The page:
One foreign business was defrauded of HK$500 million, which an employee was duped into transferring into Hong Kong accounts.
International fraudsters have used Hong Kong to cream off almost HK$1.5 billion in commercial email scams this year, the biggest single transaction being a HK$500 million transfer from an overseas bank, the Post has learnt.
That bank, in Europe, became the biggest loser after an email scammer, pretending to be a senior executive, deceived an employee into transferring the half-billion into several Hong Kong bank accounts.
It is understood that the deceived senior employee was told the fund was for a secret financing project.
The bank and foreign investigators sought the help of Hong Kong police. A police spokesman confirmed the single email scam involving the biggest loss so far this year was suffered by an overseas company and the loss was equivalent to HK$493 million.
Latest figures show the number of commercial email fraud cases dropped to 657 in the first nine months of this year, compared with 738 in the same period last year.
But total losses in that period rose dramatically year on year, from HK$876 million to HK$1.494 billion. The victims were local and overseas companies.
International fraud syndicates are behind the scams, targeting businesspeople and companies worldwide, one source with knowledge of the matter said. “They are sophisticated and operate around the world,” the source said.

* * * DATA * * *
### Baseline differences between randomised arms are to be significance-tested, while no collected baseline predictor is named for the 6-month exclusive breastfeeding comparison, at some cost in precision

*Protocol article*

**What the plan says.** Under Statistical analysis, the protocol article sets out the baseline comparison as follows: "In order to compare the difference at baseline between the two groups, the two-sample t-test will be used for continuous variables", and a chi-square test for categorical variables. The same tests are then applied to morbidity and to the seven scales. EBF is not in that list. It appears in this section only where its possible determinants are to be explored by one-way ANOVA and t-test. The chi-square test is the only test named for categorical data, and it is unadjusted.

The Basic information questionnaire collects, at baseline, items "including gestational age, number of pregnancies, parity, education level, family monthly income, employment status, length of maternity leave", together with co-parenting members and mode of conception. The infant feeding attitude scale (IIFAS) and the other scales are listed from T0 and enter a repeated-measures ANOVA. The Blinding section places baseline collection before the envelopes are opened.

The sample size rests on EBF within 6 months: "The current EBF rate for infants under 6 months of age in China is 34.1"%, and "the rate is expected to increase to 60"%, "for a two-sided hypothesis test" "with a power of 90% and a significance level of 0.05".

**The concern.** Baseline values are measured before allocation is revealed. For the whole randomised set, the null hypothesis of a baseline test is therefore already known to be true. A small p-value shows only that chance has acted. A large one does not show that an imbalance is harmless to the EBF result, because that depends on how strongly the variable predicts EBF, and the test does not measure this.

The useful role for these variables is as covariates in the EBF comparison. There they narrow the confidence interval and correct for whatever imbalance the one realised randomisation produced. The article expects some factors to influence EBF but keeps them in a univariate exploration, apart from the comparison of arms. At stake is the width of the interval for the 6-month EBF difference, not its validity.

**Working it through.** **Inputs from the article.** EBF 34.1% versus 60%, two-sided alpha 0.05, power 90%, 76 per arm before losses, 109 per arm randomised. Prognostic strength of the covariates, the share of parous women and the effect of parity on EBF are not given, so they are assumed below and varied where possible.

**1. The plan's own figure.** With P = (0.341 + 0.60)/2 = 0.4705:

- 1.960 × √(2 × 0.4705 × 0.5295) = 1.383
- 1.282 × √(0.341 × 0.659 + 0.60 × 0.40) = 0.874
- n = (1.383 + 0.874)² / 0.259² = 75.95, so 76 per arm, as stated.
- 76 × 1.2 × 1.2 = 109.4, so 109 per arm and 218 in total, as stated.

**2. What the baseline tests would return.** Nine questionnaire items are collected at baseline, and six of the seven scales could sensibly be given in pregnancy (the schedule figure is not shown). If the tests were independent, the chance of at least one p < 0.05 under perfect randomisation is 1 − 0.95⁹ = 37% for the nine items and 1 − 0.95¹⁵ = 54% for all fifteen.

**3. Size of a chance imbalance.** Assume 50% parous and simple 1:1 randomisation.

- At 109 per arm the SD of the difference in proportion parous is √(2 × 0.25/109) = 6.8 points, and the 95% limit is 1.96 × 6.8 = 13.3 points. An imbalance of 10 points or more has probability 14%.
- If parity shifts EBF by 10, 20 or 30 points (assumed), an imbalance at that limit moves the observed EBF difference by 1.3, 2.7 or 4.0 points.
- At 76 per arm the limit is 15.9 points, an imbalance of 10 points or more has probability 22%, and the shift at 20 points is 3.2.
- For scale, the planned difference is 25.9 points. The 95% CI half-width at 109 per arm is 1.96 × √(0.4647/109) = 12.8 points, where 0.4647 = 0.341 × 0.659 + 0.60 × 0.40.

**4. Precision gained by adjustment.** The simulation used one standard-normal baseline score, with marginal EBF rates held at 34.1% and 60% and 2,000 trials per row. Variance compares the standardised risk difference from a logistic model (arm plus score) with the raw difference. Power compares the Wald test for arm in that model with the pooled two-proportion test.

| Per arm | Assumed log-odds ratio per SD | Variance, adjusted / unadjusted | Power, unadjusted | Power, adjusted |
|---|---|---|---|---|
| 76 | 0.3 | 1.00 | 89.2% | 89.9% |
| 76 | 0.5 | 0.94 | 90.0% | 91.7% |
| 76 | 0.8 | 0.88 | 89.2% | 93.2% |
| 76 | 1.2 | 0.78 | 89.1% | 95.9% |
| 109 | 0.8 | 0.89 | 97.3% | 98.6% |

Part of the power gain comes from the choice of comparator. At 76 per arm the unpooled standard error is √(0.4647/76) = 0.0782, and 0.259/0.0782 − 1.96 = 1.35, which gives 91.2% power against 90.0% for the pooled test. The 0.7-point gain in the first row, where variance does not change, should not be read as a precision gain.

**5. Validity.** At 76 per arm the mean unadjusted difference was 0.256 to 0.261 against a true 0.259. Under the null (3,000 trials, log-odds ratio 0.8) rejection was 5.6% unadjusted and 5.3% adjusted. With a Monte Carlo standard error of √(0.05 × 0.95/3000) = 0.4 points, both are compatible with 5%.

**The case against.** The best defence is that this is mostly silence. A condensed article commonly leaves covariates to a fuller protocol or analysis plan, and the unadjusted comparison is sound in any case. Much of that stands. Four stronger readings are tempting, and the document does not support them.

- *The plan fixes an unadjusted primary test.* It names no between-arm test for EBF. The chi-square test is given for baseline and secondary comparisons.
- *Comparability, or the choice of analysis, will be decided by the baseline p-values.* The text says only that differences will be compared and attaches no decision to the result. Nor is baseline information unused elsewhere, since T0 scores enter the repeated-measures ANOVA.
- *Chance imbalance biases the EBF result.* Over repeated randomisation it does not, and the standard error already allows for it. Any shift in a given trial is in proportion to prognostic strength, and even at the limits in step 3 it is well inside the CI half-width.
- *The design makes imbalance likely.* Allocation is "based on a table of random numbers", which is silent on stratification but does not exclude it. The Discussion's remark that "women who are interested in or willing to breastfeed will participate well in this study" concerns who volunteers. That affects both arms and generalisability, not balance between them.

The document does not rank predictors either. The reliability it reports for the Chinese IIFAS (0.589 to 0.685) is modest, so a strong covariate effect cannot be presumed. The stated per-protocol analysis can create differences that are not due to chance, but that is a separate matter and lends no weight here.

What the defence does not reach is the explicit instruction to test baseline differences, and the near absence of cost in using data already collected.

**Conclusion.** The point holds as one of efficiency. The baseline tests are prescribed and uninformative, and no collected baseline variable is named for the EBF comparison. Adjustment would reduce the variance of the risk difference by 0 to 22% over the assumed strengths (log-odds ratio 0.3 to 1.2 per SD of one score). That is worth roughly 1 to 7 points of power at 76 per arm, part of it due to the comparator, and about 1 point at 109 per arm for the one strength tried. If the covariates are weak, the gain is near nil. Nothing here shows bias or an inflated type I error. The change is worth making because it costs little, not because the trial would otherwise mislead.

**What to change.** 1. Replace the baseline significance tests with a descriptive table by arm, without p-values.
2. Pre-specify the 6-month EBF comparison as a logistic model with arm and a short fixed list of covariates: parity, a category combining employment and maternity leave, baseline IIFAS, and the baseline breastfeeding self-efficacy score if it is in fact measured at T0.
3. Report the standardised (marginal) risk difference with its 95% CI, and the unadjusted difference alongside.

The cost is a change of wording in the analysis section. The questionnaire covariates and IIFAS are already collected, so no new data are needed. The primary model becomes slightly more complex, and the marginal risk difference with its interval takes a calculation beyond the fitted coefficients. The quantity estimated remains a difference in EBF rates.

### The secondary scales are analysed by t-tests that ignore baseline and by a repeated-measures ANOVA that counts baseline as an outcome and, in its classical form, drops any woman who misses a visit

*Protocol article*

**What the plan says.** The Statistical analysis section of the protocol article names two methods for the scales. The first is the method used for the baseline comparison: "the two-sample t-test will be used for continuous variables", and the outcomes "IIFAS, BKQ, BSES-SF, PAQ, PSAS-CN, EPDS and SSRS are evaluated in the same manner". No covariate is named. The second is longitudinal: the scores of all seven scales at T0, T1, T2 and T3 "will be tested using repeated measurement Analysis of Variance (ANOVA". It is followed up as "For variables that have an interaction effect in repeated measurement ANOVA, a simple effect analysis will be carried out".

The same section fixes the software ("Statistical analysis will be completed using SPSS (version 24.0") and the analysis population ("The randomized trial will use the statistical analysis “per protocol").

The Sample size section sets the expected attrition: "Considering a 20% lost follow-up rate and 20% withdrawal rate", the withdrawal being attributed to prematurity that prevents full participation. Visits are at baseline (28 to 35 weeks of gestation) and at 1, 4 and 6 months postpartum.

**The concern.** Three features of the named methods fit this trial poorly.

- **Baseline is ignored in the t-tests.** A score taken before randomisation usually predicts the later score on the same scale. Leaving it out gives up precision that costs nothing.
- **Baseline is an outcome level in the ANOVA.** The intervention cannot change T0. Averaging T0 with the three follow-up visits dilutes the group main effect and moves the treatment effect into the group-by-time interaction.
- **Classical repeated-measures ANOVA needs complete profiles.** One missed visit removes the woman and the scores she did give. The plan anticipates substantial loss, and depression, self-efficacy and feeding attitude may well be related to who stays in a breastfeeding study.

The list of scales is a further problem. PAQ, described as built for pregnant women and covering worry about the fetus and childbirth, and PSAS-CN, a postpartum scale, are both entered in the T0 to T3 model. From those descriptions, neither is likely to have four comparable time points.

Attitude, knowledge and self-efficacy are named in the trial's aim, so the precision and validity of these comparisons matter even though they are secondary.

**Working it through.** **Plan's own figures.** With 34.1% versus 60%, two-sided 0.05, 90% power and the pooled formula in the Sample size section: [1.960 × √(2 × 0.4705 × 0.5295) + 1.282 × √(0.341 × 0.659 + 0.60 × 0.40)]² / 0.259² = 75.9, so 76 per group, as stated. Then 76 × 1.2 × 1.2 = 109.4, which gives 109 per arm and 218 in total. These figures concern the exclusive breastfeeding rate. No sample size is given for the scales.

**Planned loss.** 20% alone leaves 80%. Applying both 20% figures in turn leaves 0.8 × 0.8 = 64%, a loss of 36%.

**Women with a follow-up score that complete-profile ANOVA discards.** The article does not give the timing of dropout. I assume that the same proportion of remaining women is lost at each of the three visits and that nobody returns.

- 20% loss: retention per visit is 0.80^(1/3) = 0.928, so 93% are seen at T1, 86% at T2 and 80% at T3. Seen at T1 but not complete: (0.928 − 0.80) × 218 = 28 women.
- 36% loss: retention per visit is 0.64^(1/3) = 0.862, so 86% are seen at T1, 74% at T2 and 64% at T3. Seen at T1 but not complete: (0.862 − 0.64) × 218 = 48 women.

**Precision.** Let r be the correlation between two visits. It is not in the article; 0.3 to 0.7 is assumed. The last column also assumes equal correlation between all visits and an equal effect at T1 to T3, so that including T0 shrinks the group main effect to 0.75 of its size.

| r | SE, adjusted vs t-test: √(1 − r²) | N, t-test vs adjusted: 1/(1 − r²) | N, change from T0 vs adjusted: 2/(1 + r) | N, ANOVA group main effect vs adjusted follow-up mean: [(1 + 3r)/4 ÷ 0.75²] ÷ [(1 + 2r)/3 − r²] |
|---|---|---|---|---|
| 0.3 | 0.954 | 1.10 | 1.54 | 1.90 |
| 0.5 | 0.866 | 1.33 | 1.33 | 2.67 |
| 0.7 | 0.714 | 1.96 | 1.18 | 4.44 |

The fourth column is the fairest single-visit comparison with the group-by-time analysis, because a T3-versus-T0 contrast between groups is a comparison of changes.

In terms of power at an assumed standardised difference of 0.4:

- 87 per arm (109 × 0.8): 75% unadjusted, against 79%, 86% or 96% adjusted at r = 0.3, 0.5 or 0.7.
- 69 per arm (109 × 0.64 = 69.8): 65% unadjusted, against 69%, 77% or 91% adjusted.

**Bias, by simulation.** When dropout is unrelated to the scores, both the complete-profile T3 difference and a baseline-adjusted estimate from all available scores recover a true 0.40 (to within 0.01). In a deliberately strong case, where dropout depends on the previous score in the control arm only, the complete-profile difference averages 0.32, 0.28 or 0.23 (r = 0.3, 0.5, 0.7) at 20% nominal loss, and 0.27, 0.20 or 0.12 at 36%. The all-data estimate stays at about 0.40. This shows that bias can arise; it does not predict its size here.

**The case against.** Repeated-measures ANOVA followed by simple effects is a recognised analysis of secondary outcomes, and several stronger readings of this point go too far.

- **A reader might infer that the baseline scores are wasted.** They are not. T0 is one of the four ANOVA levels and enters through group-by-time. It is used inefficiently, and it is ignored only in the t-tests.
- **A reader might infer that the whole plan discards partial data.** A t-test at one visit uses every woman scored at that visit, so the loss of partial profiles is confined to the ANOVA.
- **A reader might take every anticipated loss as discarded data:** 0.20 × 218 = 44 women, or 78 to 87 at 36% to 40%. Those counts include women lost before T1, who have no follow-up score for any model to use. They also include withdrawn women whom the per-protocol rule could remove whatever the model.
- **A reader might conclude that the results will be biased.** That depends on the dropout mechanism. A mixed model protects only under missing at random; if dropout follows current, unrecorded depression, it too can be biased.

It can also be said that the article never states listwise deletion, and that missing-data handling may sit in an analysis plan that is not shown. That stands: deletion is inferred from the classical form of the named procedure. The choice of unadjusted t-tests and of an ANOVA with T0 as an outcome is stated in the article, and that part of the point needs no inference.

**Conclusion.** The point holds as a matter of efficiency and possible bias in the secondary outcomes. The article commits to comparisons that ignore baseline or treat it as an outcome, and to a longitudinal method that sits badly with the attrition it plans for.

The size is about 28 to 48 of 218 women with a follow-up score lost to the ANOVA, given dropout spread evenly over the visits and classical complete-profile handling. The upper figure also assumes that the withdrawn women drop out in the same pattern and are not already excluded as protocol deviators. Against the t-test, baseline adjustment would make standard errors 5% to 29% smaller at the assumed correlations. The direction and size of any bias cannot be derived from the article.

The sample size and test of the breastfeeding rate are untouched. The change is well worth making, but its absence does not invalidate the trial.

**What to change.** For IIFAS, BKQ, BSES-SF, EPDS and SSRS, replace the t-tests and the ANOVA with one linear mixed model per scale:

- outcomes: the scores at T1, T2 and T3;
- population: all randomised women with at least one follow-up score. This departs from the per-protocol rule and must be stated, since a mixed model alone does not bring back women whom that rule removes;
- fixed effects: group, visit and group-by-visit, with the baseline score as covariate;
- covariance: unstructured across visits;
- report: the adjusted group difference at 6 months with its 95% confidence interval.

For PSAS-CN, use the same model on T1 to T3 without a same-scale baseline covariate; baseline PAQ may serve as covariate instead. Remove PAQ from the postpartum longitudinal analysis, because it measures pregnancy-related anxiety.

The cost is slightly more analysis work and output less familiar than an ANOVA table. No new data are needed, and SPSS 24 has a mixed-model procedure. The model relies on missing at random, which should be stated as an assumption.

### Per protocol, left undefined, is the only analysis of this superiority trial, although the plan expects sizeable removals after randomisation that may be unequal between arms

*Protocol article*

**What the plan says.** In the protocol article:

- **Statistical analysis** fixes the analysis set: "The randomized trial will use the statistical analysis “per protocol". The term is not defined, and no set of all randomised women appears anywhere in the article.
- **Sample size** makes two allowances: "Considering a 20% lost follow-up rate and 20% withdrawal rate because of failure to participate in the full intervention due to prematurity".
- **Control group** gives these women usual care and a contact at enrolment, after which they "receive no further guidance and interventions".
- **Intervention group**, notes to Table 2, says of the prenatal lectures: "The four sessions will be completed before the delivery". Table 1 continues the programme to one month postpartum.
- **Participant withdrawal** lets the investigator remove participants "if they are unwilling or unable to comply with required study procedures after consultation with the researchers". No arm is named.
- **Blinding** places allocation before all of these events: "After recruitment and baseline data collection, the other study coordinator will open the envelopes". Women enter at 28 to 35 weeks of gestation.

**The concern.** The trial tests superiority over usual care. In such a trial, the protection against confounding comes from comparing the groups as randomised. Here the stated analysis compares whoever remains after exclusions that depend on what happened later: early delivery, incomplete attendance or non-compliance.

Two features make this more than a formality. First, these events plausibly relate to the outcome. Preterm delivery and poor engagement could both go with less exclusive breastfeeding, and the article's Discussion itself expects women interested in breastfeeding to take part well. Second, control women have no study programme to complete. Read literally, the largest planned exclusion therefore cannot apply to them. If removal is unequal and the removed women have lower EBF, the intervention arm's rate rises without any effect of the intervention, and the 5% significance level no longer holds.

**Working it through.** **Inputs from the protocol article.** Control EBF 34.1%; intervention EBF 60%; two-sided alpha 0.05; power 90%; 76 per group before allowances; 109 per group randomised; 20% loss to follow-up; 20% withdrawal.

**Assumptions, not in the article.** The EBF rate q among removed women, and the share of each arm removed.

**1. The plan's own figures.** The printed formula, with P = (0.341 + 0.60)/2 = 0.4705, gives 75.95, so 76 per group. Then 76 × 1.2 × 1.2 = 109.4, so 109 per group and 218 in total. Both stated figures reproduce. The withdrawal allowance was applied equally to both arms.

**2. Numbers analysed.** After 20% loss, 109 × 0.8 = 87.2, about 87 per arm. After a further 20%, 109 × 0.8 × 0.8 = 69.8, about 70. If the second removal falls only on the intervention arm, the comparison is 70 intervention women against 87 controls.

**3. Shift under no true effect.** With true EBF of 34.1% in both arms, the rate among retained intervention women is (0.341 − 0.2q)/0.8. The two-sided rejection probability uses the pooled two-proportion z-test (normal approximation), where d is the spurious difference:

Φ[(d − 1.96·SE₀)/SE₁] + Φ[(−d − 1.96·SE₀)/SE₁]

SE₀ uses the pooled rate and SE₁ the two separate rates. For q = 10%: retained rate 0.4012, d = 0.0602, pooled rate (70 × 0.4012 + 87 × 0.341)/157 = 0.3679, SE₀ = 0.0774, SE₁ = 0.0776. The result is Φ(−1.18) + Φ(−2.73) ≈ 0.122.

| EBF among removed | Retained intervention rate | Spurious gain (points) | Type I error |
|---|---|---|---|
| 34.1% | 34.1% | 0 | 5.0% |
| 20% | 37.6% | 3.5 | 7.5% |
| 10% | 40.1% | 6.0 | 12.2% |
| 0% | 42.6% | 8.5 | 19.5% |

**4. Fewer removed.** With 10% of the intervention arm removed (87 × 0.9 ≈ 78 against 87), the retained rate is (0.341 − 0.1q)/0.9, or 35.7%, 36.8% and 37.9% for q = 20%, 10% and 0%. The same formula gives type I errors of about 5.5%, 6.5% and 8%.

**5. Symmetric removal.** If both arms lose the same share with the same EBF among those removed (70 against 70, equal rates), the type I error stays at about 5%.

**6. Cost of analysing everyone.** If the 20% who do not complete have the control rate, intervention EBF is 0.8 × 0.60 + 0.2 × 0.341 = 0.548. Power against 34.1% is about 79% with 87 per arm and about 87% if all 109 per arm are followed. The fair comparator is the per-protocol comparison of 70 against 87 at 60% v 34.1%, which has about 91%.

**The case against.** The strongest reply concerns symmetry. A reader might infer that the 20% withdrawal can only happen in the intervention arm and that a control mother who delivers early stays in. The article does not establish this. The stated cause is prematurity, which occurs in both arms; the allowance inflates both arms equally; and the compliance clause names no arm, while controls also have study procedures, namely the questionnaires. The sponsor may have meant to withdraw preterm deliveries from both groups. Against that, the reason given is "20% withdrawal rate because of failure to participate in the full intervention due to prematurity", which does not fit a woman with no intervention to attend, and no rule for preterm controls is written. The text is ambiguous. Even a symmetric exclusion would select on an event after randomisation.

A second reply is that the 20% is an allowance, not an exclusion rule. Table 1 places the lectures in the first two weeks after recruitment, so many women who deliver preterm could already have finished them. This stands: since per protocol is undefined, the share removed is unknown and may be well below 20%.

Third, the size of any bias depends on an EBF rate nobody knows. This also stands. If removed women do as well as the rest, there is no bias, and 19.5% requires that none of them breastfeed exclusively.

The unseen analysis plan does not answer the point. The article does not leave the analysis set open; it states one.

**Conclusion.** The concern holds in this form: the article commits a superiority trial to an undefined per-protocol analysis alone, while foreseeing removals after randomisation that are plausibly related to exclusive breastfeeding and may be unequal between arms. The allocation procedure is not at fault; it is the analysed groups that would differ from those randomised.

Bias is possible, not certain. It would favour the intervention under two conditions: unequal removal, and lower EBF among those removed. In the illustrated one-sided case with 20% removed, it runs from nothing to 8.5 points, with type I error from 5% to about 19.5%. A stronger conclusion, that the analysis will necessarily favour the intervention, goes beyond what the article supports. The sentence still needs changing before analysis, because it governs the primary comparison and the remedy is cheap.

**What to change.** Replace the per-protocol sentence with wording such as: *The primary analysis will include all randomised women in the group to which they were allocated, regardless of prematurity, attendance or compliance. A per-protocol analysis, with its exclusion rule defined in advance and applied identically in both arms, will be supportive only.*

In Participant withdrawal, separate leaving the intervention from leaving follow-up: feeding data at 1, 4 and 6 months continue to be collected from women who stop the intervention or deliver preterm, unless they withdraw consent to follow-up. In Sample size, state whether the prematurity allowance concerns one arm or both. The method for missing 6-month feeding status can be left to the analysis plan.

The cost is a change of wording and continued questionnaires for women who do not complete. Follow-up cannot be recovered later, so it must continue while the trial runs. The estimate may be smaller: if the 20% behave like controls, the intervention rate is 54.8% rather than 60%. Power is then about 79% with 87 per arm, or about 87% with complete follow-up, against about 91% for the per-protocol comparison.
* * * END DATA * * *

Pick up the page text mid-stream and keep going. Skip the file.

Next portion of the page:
The fraudsters typically hack into the email accounts of targeted businesspeople and companies to learn about their clients and businesses, before using the information gleaned to impersonate employees and eventually order the transfer.
They instruct victims, who think they are dealing with a colleague, to send payment or make transfers to their accounts.
The source said some of the emails used to contact and cheat victims were sent from Africa, Russia and India, but that did not mean their operations were in those countries.
“Scammers even visit Hong Kong to recruit people to set up shell companies and open bank accounts to handle crime proceeds,” he said.
Another source said the scams were difficult to detect as scammers were based overseas, and the money hard to retrieve because it is funnelled into different accounts and moved around the world.
Prompted by the rise in cash lost to the ploys, police have warned the public to safeguard personal data and guard against hackers when using electronic devices.
“Hong Kong police will enhance cooperation with overseas law enforcement agencies to fight against such illegal activities,” a police spokeswoman said.
The force urged businesspeople and companies to verify the identities of people they are in contact with, and the genuineness of requests by email, phone or fax, before making cash transfers.
Officers advised people “not to use computers in public places to access personal email, instant messaging or [online banking], or carry out other operations involving sensitive data”.
According to a Legislative Council security panel paper, the number of technology crimes, including commercial email scams, reached 4,537 in the first nine months of this year, involving HK$1.87 billion in losses.
It said the annual number of technology crimes rose from 272 cases in 2002 to 6,862 last year.
According to the paper, the government is seeking the panel’s endorsement to create a permanent post of chief superintendent to head efforts against cybersecurity and technology crime.